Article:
A fellow the Ghana Centre for Democratic Development (CDD-Ghana), Dr John Osae-Kwapong, has stated that the debate on the economy must dominate the 2024 general election.

“There is no doubt that the country has faced some major economic challenges, and Ghanaians have borne the brunt of those challenges.

The major economic indicators are not at the level where any incumbent government can confidently say that all is well, even as it works to address them,” he stressed. 

“As former President Kufuor said during the 2000 election campaign, voters must examine their economic situation and vote accordingly.

 I believe that the same will be true of the 2024 election.

The state of the economy, who is to “blame” for it, and who has real practical solutions to bring the economy back to full recovery and onto a path of sustained growth and prosperity will be the number one issue, I believe,” he said in an interview with the Daily Graphic. 

Dr Osae-Kwapong, who is a renowned researcher and political scientist, said there would also be other issues dealing with good governance such as corruption, which regularly featured during elections.

Independent candidates

As to the chances of an independent presidential aspirant in the 2024 presidential election, he said data from the Afrobarometer Survey showed that very few Ghanaians (not more than five per cent) regularly said they intended to vote for a presidential candidate who was not running on the ticket of the National Democratic Congress (NDC) or the New Patriotic Party (NPP).

“And that intention is seen clearly when you examine our election results.

 The best showing of third parties, including independents, was the 2000 election, where their total combined share of votes was seven per cent,” he pointed out.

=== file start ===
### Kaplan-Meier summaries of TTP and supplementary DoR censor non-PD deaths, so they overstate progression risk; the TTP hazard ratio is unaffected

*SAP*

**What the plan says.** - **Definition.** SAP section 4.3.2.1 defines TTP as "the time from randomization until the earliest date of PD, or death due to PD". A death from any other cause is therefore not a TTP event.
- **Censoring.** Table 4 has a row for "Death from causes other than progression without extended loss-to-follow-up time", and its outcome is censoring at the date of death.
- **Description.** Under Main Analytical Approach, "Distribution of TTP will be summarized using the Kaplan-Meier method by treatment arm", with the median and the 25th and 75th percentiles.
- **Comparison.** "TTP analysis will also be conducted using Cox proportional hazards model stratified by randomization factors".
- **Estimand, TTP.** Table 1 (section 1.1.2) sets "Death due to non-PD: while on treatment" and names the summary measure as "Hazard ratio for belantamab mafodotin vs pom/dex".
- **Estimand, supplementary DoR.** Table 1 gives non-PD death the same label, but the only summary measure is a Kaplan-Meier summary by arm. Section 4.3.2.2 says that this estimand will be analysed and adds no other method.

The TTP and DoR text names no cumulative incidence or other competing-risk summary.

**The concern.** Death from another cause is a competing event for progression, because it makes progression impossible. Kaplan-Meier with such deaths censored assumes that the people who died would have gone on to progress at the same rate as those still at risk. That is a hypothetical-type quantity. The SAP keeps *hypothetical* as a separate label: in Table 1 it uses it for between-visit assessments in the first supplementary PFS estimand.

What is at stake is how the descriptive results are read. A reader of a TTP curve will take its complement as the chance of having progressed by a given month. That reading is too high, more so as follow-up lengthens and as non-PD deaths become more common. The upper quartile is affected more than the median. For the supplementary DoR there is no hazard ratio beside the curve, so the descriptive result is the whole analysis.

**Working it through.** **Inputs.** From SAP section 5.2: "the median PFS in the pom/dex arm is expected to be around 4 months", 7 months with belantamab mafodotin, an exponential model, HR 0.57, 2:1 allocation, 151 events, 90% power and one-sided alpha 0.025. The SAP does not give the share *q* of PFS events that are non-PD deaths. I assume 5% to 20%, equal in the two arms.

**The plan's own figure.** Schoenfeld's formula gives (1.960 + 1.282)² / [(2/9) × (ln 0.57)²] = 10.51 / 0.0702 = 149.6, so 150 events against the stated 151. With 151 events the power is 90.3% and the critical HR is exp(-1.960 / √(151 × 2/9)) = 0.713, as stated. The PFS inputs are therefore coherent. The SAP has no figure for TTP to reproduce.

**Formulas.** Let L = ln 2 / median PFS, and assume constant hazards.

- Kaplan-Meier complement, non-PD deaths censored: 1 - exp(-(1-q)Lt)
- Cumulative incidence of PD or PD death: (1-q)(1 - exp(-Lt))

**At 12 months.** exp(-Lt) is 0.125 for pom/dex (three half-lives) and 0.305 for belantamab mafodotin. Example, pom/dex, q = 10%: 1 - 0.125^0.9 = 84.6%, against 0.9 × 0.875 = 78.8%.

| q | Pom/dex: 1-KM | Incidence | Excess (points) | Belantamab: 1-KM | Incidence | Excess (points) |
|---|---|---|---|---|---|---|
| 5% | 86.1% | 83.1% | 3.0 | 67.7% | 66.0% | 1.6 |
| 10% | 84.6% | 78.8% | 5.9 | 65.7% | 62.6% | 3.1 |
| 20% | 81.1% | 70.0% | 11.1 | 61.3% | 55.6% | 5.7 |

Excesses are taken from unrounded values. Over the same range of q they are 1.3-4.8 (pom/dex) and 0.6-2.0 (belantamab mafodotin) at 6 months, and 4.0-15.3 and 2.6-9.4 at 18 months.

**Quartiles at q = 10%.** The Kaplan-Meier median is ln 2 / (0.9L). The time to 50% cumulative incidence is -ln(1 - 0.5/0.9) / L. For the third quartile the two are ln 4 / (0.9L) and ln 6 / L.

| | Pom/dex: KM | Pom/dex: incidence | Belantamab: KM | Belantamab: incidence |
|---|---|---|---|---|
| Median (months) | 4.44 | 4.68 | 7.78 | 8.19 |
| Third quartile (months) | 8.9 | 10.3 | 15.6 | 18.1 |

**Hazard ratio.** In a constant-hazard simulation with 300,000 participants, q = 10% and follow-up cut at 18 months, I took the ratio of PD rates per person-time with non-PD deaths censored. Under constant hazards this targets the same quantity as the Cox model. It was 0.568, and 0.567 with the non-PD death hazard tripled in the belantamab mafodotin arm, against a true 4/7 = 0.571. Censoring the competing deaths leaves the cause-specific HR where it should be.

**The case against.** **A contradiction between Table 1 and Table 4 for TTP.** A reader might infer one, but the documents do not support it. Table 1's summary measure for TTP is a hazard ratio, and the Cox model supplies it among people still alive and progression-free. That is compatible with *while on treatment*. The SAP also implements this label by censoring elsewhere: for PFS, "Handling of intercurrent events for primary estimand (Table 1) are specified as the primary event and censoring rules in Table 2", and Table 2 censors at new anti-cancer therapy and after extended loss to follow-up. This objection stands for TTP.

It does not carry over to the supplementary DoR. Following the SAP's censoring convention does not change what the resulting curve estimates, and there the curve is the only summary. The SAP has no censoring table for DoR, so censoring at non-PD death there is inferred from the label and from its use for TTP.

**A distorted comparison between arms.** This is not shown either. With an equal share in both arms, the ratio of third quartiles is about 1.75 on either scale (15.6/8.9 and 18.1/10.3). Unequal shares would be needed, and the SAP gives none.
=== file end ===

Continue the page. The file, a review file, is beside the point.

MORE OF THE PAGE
Dr Osae-Kwapong said that given that history, he believes the independent presidential aspirant (reference Alan Kwadwo Kyerematen) would have a spoiler effect by chipping away some votes from the incumbent party since he was a well-established figure of the party who broke away.

“With time, and the various pre-election surveys and polls that will be conducted in 2024, we will get a better sense of what his prospects are.

If I were to hedge my bets, I would say he may be a king-maker by pushing the election into a second round but not the king himself.

I could be wrong,” he said.

North debate

Dr Osae-Kwapong said if Ghanaians accept the argument that the country’s elections were also driven by ethnic identities, “then we can expect the north to be a battleground in 2024, given that the presidential candidates of our two major political parties are from the North.”

He, however, said in Afrobarometer Round 7 (2017), when Ghanaians were asked the main reason for their choice of president in the 2016 election, only two per cent said it was because of a shared ethnic identity with the candidate.

“So, maybe ethnicity does not drive us that much to the polls,” he stressed.

Dr Osae-Kwapong pointed out that there was a change in the political landscape of the northern regions that he felt had not yet been noticed or at least not to the extent that one would expect.

“That change is the performance of the NPP in the northern regions since the 1996 elections.

In the Northern Region, where the (NPP) has traditionally performed well, the party has increased its share of the vote from 39 per cent in 1996 to 46 per cent in 2020.